But in sheer numbers, McAllen, Texas, leads the nation. There, 94 percent of the suburban poor live in high-poverty or distressed neighborhoods. Other western cities follow suit, including El Paso, TX; Fresno, CA; and Bakersfield, CA. [see map]
In many ways, concentrated poverty in the suburbs looks different from its urban counterpart. It increasingly includes white homeowners, high school graduates, and two-parent families. Education disparities between poor and others in these suburban neighborhoods are narrowing, “and the shares of teenagers dropping out of high school, working-age men not in the labor force, and households receiving public assistance—all traditional measures of ‘underclass’ characteristics—have fallen,” they write.
The recession and the housing crisis are to blame for some of this shift, but the trends were becoming apparent even before the recession. Patterns in health disparities make this clear and show that poverty is broadening its reach. For years, blacks and Hispanics have had higher (and earlier) mortality rates. However, in recent years, as new research shows, lifespans have shrunk for the least educated whites as well. The sharpest declines were for white women without a high school diploma, who lost five years of life between 1990 and 2008.
All of this hints that the changes we’re seeing are not tied only to the gyrations of the economy but might signal a more enduring change.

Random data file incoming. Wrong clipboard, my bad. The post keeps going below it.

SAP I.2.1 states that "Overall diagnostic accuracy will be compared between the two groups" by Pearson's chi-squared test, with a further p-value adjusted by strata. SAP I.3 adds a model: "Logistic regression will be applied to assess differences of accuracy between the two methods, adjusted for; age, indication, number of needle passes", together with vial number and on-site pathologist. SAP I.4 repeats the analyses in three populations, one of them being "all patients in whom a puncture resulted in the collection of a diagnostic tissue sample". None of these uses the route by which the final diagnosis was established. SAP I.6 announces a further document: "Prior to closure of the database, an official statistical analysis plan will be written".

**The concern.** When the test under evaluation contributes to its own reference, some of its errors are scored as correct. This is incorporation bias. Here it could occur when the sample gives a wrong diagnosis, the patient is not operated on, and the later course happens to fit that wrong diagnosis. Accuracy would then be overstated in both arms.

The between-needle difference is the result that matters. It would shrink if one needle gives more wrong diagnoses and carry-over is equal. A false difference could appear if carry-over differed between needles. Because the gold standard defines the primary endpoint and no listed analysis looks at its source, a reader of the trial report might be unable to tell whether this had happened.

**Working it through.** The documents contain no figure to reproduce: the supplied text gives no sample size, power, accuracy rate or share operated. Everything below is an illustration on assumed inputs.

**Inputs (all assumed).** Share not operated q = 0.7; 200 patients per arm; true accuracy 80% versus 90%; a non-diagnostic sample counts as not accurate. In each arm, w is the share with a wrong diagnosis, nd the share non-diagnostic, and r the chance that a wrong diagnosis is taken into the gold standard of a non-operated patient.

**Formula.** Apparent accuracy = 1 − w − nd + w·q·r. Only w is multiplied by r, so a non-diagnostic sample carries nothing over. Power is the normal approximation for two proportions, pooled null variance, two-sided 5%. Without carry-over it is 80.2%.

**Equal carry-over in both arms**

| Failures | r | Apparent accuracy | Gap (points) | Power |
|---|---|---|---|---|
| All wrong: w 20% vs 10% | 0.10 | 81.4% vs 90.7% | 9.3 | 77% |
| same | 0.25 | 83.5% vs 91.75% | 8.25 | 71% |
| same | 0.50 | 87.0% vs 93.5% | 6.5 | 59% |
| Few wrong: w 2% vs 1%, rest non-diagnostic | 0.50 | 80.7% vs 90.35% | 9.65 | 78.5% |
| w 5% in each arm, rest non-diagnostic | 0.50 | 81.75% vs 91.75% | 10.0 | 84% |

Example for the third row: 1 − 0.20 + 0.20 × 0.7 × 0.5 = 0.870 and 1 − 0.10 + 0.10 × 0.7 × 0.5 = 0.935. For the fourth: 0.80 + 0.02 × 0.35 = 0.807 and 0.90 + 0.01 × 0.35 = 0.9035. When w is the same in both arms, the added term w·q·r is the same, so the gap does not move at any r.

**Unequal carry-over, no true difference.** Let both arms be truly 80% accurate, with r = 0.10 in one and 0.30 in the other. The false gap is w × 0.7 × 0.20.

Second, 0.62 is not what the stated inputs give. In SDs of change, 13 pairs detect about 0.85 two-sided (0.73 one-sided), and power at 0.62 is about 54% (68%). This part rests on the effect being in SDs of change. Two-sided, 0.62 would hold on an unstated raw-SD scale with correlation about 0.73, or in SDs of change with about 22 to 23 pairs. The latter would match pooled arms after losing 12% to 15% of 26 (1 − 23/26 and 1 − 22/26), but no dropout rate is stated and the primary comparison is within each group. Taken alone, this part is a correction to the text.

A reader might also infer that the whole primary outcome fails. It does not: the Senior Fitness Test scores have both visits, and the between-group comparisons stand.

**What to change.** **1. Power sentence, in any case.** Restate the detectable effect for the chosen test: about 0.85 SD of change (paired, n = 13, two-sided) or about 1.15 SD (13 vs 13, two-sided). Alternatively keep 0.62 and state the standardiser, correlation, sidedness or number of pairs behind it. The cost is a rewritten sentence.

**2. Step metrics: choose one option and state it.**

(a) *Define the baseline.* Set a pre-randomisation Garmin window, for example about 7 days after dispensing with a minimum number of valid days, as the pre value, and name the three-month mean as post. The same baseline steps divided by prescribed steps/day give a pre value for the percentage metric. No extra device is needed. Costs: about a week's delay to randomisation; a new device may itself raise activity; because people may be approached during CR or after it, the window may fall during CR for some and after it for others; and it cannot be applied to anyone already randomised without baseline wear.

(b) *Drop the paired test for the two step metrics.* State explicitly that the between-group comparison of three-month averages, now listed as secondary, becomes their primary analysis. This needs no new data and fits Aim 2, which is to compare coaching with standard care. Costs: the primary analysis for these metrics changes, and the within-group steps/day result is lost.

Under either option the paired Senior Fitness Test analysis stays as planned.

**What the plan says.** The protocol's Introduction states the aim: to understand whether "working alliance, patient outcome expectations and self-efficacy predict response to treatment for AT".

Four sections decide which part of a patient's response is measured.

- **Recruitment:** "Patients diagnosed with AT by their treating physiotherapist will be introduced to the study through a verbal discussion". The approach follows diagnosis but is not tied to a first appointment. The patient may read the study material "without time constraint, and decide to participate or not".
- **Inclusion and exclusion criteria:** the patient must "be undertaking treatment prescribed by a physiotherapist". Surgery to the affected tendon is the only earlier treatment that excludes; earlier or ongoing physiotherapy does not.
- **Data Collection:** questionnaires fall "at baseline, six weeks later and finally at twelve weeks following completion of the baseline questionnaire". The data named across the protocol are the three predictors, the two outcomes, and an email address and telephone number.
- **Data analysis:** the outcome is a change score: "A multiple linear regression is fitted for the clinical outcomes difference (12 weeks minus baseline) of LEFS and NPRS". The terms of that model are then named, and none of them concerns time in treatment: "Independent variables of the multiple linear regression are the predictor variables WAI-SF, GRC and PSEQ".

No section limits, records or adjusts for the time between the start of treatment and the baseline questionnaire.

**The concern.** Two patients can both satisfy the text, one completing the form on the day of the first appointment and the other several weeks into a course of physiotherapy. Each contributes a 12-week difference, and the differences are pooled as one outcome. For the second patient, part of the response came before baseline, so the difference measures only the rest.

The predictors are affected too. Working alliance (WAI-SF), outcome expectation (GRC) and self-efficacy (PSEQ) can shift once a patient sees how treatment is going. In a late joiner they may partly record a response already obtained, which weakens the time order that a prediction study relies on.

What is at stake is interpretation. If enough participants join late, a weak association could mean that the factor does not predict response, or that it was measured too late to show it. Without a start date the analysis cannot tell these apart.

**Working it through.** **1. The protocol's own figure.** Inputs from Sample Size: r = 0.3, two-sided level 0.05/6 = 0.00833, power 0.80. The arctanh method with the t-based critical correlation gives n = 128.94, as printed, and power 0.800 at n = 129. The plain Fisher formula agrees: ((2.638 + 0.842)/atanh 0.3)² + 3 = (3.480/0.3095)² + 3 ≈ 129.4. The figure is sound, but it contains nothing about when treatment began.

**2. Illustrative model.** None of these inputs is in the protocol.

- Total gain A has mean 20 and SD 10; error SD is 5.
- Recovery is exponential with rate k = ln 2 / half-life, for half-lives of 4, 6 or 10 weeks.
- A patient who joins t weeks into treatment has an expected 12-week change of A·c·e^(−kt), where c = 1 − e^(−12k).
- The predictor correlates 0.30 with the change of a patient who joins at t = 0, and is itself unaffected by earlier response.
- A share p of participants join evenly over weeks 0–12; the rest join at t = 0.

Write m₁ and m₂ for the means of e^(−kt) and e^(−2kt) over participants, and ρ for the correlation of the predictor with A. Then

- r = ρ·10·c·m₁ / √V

For too many, Rev. Dwight “Ike” Reighard, president of a major nonprofit organization in Cobb County outside Atlanta, told Politico, “People went to suburbia for the American dream, and it became a nightmare.”
The nightmare only gets worse when neighborhoods succumb to concentrating poverty. In the suburbs of Lake Wales, Wahneta, Combee Settlement, Alturas, and seven other communities outside Lakeland-Winter Haven, Florida, for example, all of the poor residents (100 percent) live in census tracts of high poverty. Similarly for the suburbs of Suncoast Estates, Pine Manor, Page Park, and Fort Myers Shores in the Cape Coral-Fort Myers metro area. There are many other examples across the country.
But as President Bill Clinton told a gathering of the Hamilton Project in Washington, those in poverty “need not be patronized. They don’t want entitlements. What they really want is empowerment, and we need to give them policies that provide that.”
In the case of suburban concentrated poverty, those policies and approaches must start now to halt the progression of concentrated disadvantage before it crosses the 40 percent threshold. New policies must also recognize that tackling poverty in the suburbs may require different approaches than central city strategies. Many of these suburban communities are ill equipped and unprepared to deal with the needs of a growing and increasingly concentrated low-income population.
Policies must also increasingly look to a regional approach. And given the limited resources at hand, we need more integrated and cross-cutting approaches. Policymakers and practitioners can learn from regional leaders who are finding innovative ways to make limited resources stretch further to confront the regional scale of poverty. These leaders are crafting approaches that work across urban and suburban boundaries and link decisions regarding housing, transportation, workforce development, and jobs to forge stronger connections between low-income residents and regional economic opportunity, regardless of where they live.
Homepage photo credit: Flickr user akahawkeyefan